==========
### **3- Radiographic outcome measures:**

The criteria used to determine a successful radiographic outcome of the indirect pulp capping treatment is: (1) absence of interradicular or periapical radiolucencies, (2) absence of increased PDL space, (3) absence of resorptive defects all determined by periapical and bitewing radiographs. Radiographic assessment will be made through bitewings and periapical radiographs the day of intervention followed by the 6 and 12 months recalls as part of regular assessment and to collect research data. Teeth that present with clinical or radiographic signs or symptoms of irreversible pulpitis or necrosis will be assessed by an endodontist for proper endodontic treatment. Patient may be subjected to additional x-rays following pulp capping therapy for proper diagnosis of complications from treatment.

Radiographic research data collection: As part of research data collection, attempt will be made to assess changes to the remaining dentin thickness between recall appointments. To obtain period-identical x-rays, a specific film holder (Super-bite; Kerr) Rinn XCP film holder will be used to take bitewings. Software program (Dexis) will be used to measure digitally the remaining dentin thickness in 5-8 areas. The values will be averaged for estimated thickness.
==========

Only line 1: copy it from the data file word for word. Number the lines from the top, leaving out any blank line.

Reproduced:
### **3- Radiographic outcome measures:**